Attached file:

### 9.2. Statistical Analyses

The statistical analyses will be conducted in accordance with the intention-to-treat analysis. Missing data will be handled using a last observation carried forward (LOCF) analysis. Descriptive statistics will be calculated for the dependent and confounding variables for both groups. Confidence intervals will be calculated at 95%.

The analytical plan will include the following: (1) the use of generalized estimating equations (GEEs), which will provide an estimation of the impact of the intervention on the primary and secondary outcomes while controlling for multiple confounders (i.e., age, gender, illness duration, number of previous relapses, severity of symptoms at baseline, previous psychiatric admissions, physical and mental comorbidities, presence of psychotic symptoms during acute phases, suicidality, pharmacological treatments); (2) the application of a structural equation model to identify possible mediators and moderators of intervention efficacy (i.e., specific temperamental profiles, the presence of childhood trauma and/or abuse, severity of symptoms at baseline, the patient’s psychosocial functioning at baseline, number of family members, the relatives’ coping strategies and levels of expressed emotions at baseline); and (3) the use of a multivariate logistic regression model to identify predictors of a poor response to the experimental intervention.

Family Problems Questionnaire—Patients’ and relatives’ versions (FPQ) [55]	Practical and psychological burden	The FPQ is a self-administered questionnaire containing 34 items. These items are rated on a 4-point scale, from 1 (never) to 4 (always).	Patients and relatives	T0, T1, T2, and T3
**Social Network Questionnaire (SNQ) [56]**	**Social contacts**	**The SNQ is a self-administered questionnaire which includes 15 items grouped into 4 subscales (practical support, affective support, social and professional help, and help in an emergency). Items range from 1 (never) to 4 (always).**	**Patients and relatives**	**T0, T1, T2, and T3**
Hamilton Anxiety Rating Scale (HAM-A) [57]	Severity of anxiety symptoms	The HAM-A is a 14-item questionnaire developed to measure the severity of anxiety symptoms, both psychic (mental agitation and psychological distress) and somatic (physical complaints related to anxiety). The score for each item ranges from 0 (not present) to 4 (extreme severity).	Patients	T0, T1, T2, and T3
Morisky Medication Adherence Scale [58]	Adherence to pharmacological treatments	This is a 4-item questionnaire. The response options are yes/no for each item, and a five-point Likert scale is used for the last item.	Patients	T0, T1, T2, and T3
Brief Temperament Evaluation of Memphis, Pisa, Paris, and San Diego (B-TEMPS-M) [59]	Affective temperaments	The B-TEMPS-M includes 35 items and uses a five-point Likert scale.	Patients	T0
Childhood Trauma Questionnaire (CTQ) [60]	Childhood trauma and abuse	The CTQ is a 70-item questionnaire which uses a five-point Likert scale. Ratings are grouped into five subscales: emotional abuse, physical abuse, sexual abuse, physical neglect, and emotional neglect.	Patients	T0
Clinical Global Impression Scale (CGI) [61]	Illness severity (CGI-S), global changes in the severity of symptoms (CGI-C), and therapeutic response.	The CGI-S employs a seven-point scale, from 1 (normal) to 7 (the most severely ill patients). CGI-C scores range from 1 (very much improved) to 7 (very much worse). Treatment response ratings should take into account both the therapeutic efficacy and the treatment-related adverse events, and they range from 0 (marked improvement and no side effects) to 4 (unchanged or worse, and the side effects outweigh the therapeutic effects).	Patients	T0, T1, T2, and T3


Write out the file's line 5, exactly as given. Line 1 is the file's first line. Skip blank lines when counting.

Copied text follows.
**Social Network Questionnaire (SNQ) [56]**	**Social contacts**	**The SNQ is a self-administered questionnaire which includes 15 items grouped into 4 subscales (practical support, affective support, social and professional help, and help in an emergency). Items range from 1 (never) to 4 (always).**	**Patients and relatives**	**T0, T1, T2, and T3**